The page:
The immediate future in terms of grain prices must be one which is keeping forecasters sleepless at night right now.
When we look at the current situation potash, where prices are softer than expected right now, it would seem to indicate commodity prices are about to decline in general. Generally one commodity, in this case potash, doesn't see price fluctuations in isolation of commodities.
The cloud hanging over the overall economic situation in Europe, particularly Greece, Italy, and several other countries certainly lend credence to concerns commodity prices are about to take a lower position.
The American situation is no better, as much as politicians there might be posturing it otherwise as they fight for the upcoming presidential election.
Once the election is over whoever is the president is going to face an economy which is in shambles with no easy path to bettering the situation. With a shaky situation in the U.S. the world economy could teeter into recession rather easily.
Yet against the backdrop of uncertainty grains and oilseeds seems to be running counter to those trends.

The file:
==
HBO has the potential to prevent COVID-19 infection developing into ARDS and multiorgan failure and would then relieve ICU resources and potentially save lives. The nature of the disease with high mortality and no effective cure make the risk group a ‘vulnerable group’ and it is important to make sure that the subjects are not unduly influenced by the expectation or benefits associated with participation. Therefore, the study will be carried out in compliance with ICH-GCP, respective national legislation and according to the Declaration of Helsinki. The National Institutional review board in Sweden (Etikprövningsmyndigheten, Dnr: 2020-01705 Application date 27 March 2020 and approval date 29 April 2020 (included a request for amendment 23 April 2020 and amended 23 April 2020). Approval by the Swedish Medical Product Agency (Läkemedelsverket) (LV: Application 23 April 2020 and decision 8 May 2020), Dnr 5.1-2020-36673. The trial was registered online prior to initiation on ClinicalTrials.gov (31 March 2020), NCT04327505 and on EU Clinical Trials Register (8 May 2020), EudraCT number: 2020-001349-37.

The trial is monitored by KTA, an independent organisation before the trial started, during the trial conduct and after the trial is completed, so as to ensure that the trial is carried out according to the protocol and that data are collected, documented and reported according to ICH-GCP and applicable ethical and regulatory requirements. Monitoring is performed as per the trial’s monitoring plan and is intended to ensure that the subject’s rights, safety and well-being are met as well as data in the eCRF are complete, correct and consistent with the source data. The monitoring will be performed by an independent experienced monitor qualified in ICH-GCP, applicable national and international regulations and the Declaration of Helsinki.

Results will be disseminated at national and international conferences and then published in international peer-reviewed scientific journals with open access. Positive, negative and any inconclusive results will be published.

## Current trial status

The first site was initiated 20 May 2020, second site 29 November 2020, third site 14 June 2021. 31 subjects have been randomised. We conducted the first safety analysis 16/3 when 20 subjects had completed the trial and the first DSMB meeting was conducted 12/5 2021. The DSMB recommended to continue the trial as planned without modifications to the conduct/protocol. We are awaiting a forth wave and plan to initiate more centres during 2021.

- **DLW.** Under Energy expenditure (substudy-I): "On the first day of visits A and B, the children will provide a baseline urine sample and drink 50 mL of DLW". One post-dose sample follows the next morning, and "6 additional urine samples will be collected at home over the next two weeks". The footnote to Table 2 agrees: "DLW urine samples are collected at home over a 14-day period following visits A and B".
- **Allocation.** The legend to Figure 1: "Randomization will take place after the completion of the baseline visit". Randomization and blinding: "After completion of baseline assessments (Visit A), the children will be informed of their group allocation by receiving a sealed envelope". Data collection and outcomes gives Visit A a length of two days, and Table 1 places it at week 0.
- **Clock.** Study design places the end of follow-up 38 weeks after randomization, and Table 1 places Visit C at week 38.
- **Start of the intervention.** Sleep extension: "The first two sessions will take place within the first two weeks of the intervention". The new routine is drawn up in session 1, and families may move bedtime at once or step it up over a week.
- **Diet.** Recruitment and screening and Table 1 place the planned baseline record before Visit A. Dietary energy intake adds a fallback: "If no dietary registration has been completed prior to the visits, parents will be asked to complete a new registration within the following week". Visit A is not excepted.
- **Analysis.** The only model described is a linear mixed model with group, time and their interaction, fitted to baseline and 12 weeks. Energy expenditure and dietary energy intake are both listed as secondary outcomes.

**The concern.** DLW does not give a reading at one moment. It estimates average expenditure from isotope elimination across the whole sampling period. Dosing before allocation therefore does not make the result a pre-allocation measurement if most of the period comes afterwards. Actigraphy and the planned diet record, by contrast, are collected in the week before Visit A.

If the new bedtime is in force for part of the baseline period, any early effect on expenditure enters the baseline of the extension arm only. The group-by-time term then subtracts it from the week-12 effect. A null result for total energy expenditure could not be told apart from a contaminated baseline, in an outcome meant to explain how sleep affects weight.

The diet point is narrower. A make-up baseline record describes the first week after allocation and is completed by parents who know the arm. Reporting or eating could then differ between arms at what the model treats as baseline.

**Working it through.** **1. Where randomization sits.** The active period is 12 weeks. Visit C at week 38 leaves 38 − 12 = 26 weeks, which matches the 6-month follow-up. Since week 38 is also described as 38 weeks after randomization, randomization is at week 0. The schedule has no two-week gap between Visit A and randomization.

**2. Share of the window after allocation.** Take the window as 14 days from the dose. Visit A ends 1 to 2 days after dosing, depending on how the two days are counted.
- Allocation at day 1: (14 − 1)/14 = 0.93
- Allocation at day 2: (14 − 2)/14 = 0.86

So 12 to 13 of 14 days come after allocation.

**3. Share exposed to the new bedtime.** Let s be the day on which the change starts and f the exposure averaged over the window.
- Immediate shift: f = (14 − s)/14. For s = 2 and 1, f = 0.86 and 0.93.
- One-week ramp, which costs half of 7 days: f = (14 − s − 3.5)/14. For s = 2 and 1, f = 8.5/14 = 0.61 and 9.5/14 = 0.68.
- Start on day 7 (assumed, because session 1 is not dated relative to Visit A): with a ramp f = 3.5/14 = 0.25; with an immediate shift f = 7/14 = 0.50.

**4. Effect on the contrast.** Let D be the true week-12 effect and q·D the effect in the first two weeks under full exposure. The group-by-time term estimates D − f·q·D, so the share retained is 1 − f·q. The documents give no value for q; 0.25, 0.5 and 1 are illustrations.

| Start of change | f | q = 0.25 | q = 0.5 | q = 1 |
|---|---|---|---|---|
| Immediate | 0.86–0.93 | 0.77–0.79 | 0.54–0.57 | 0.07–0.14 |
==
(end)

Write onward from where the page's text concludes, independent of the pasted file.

Grain prices remain strong.
There are a couple of reasons for this which seems quite apparent.
For many years there has been an underlying belief grain prices would eventually strengthen and remain higher than historically expected based on the growing world population, and importance of food.
While many of the world's poor still struggle to afford enough food, many facing starvation and malnutrition daily, it does appear grains and oilseeds have greater value today.
There is probably an element of grains and oilseeds being diverted to energy production playing a role as well since oil and gas are not being dragged down in the face of a world completely reliant on its energy sources.
Weather conditions are also playing a role.
We see that in terms of what a drought across much if the U.S. is doing to corn and soybean prices.
The Aug. 10 United States Department of Agriculture crop report cut 30 bushels per acre from this year’s estimated corn crop, and corn futures prices have set new record highs above $8.50 per bushel.
Of course the American situation is an interesting one as drought conditions are a 2012 price element, but the bigger question of course is that of politics.
The price influencing Farm Bill in the U.S. ends this September, and what replaces it against the backdrop of a country with financial red flags being waved all over Washington, are going to be as important to American farmers as the arrival of rain clouds moving forward.
The Farm Bill will also have its effect on world prices.
So while grain prices are doing well today, the longer term direction of prices is pretty much a roll of the dice with so many opposing pressures influencing them.